If we compare the living conditions and purchasing power of the citizens of these countries, with other economies that, despite being suffering economic crisis, have not adopted the State Uncertainty Dollar, we will be able to notice a great difference where in dollarized countries the level of welfare Is superior.

Migratory phenomena function as a great indicator of these conditions.

In the 1940s, we could see migrants arriving in Venezuela from nations with economies affected by civil wars and economic debacles, such as the cases of Spain and Italy.

In the 80s, Venezuela received migrants from countries throughout the Southern Cone.

Today, Venezuelans make a presence in many countries of the world, the product of a beastly diaspora.

Perhaps it is beneficial for Venezuela, the adoption the dollar.


@juanmolina


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Hello @juanmolina
The world is dollarized, we might say. But those countries with weak economies that do not assume the dollar as their currency, and are in crisis is a big problem for society in general, because inflation does not stop, and unfortunately the dollar is the one used as the reference currency for changes.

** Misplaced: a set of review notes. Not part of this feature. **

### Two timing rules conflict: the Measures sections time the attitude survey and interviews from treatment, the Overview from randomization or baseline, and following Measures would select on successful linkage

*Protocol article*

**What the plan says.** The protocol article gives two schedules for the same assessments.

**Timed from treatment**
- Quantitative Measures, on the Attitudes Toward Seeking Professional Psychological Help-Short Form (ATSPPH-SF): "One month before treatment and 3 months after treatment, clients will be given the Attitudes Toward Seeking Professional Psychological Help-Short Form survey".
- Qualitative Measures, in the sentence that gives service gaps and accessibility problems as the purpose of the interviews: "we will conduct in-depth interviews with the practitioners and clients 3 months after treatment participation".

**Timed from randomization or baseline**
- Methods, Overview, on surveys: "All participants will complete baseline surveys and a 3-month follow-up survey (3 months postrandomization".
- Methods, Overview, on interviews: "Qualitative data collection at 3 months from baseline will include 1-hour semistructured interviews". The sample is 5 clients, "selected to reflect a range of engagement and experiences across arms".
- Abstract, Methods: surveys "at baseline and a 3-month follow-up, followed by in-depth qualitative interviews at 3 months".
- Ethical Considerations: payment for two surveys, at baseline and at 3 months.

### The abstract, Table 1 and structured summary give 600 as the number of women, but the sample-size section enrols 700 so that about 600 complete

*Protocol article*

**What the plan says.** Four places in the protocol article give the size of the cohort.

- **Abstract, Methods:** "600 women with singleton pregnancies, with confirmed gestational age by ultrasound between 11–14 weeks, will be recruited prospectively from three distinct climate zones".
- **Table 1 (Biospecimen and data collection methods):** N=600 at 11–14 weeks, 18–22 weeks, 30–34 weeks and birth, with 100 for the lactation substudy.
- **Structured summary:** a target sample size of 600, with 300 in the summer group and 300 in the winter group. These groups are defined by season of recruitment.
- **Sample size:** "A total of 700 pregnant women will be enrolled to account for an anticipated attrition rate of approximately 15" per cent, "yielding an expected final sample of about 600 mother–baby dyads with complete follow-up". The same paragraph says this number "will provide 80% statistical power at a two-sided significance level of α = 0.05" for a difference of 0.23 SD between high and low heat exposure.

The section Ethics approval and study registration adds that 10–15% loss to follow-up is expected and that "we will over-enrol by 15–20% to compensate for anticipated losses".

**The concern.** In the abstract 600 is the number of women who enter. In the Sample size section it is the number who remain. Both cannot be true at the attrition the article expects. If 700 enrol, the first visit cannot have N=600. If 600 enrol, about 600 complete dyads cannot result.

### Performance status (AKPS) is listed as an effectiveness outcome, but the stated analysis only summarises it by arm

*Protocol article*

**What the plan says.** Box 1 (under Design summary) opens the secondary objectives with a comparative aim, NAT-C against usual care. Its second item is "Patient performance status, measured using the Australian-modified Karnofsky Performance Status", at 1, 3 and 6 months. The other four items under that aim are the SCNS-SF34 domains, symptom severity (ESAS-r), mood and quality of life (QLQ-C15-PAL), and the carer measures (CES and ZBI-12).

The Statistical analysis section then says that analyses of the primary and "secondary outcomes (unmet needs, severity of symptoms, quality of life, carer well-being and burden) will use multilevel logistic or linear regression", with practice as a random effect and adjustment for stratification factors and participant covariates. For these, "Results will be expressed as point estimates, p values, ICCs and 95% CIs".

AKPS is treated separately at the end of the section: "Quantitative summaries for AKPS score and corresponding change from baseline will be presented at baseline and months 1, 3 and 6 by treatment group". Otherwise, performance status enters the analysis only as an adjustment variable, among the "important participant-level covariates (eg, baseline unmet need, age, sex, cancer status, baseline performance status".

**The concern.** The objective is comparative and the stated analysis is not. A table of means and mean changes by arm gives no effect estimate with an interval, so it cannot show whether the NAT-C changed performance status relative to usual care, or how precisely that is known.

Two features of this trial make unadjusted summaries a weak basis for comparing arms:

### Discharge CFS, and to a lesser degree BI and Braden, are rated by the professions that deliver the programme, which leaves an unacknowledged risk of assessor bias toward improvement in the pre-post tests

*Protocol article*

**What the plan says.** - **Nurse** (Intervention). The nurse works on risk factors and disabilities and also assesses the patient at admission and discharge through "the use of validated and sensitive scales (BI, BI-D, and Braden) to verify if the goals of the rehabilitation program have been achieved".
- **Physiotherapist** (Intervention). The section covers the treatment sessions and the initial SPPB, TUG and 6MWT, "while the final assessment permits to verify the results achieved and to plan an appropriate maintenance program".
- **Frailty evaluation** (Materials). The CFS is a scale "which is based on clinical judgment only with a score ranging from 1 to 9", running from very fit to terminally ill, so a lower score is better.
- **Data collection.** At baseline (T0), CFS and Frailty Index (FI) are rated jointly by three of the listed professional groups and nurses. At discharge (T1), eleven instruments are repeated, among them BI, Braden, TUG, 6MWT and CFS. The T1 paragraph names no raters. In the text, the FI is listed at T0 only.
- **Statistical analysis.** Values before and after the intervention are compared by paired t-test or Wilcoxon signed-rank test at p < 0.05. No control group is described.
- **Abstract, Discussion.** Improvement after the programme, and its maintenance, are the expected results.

I also believe that dollarization in Venezuela could be a relief, but, because of absurd policies and cheap ideology they will not.

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Dollarization is an emergency measure for weak economies.

awesome post!

An interesting thing to look is how the situation got there and in most cases in is based on human corruption and greed! Also, a quick question, what's the state of the economy in Venezuela in terms of poor and rich people. For example, there is a middle class or we see quite the big income difference and classes like only poor and rich? regarding the criminality levels, what's the case?

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Greetings, friend @filotasriza3.

This is a process that has been going on for 23 years.

In Venezuela, the middle class disappeared. We are just: poor and rich.
Unbelievably, the rich are extremely rich, grossly rich. They are all related to the government.

We, the poor, represent 95% of the population

Thanks for the comment.

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ohh what a tough situation hang in there!

Greetings @juanmolina for more political ideal that you can have, it is time to think about the society, as well expressed by @josevas217 in his commentary, the world is dollarized, the case of Venezuela is extraordinary since in our country and more in the border states any currency of exchange works except the national one, that takes us to think about how devaluated the currency is.

Therefore, many of the problems of our country lie in the fact that we walk by an informal dollarization, but where we receive a salary in average of one (1) dollar. Thank you for your valuable contribution.

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The reality in Venezuela is totally sad.